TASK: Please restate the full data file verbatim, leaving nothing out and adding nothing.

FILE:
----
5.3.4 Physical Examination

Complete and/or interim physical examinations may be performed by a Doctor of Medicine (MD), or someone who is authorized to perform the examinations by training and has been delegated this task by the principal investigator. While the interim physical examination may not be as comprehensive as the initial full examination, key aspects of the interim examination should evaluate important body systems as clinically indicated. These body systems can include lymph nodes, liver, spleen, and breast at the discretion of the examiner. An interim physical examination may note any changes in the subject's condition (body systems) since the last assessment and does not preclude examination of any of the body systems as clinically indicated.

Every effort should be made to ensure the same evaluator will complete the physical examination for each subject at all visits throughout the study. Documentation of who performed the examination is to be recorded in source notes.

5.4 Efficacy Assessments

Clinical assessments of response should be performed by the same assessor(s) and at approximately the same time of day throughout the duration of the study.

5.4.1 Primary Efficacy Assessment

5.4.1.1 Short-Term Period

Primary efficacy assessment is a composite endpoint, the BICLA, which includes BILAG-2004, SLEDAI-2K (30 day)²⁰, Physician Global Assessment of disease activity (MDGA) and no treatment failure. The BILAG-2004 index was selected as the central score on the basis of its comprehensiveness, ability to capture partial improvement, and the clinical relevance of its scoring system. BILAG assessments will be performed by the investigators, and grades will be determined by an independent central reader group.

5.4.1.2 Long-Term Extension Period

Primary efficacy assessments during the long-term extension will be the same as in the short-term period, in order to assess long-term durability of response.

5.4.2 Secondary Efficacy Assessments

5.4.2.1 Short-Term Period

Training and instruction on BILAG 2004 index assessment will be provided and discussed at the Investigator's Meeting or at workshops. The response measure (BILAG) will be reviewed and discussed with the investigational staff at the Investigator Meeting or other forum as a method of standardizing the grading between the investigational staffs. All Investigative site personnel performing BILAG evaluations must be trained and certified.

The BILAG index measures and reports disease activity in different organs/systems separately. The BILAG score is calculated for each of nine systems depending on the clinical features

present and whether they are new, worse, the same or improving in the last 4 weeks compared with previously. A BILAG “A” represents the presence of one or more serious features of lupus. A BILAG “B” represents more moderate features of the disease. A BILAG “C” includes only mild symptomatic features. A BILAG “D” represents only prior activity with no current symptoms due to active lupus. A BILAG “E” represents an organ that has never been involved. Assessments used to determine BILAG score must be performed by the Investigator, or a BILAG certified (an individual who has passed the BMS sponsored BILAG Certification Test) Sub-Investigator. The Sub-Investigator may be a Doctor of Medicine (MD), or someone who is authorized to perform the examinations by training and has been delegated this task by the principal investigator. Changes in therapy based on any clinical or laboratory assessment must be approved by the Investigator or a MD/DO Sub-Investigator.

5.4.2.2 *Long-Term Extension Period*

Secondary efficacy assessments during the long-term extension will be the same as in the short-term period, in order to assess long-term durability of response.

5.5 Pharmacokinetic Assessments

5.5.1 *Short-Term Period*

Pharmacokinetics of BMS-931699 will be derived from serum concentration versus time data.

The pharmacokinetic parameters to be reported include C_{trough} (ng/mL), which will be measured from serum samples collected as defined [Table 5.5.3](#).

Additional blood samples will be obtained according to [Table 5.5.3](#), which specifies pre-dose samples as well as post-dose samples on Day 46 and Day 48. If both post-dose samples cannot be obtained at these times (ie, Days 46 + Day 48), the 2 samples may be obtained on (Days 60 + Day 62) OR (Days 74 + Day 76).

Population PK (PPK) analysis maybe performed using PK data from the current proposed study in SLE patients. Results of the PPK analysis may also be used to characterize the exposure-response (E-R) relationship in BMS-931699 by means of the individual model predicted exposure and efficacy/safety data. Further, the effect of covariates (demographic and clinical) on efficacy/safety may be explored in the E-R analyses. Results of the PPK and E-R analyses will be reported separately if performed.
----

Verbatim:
5.3.4 Physical Examination

Complete and/or interim physical examinations may be performed by a Doctor of Medicine (MD), or someone who is authorized to perform the examinations by training and has been delegated this task by the principal investigator. While the interim physical examination may not be as comprehensive as the initial full examination, key aspects of the interim examination should evaluate important body systems as clinically indicated. These body systems can include lymph nodes, liver, spleen, and breast at the discretion of the examiner. An interim physical examination may note any changes in the subject's condition (body systems) since the last assessment and does not preclude examination of any of the body systems as clinically indicated.

Every effort should be made to ensure the same evaluator will complete the physical examination for each subject at all visits throughout the study. Documentation of who performed the examination is to be recorded in source notes.

5.4 Efficacy Assessments

Clinical assessments of response should be performed by the same assessor(s) and at approximately the same time of day throughout the duration of the study.

5.4.1 Primary Efficacy Assessment

5.4.1.1 Short-Term Period

Primary efficacy assessment is a composite endpoint, the BICLA, which includes BILAG-2004, SLEDAI-2K (30 day)²⁰, Physician Global Assessment of disease activity (MDGA) and no treatment failure. The BILAG-2004 index was selected as the central score on the basis of its comprehensiveness, ability to capture partial improvement, and the clinical relevance of its scoring system. BILAG assessments will be performed by the investigators, and grades will be determined by an independent central reader group.

5.4.1.2 Long-Term Extension Period

Primary efficacy assessments during the long-term extension will be the same as in the short-term period, in order to assess long-term durability of response.

5.4.2 Secondary Efficacy Assessments

5.4.2.1 Short-Term Period

Training and instruction on BILAG 2004 index assessment will be provided and discussed at the Investigator's Meeting or at workshops. The response measure (BILAG) will be reviewed and discussed with the investigational staff at the Investigator Meeting or other forum as a method of standardizing the grading between the investigational staffs. All Investigative site personnel performing BILAG evaluations must be trained and certified.

The BILAG index measures and reports disease activity in different organs/systems separately. The BILAG score is calculated for each of nine systems depending on the clinical features

present and whether they are new, worse, the same or improving in the last 4 weeks compared with previously. A BILAG “A” represents the presence of one or more serious features of lupus. A BILAG “B” represents more moderate features of the disease. A BILAG “C” includes only mild symptomatic features. A BILAG “D” represents only prior activity with no current symptoms due to active lupus. A BILAG “E” represents an organ that has never been involved. Assessments used to determine BILAG score must be performed by the Investigator, or a BILAG certified (an individual who has passed the BMS sponsored BILAG Certification Test) Sub-Investigator. The Sub-Investigator may be a Doctor of Medicine (MD), or someone who is authorized to perform the examinations by training and has been delegated this task by the principal investigator. Changes in therapy based on any clinical or laboratory assessment must be approved by the Investigator or a MD/DO Sub-Investigator.

5.4.2.2 *Long-Term Extension Period*

Secondary efficacy assessments during the long-term extension will be the same as in the short-term period, in order to assess long-term durability of response.

5.5 Pharmacokinetic Assessments

5.5.1 *Short-Term Period*

Pharmacokinetics of BMS-931699 will be derived from serum concentration versus time data.

The pharmacokinetic parameters to be reported include C_{trough} (ng/mL), which will be measured from serum samples collected as defined [Table 5.5.3](#).

Additional blood samples will be obtained according to [Table 5.5.3](#), which specifies pre-dose samples as well as post-dose samples on Day 46 and Day 48. If both post-dose samples cannot be obtained at these times (ie, Days 46 + Day 48), the 2 samples may be obtained on (Days 60 + Day 62) OR (Days 74 + Day 76).

Population PK (PPK) analysis maybe performed using PK data from the current proposed study in SLE patients. Results of the PPK analysis may also be used to characterize the exposure-response (E-R) relationship in BMS-931699 by means of the individual model predicted exposure and efficacy/safety data. Further, the effect of covariates (demographic and clinical) on efficacy/safety may be explored in the E-R analyses. Results of the PPK and E-R analyses will be reported separately if performed.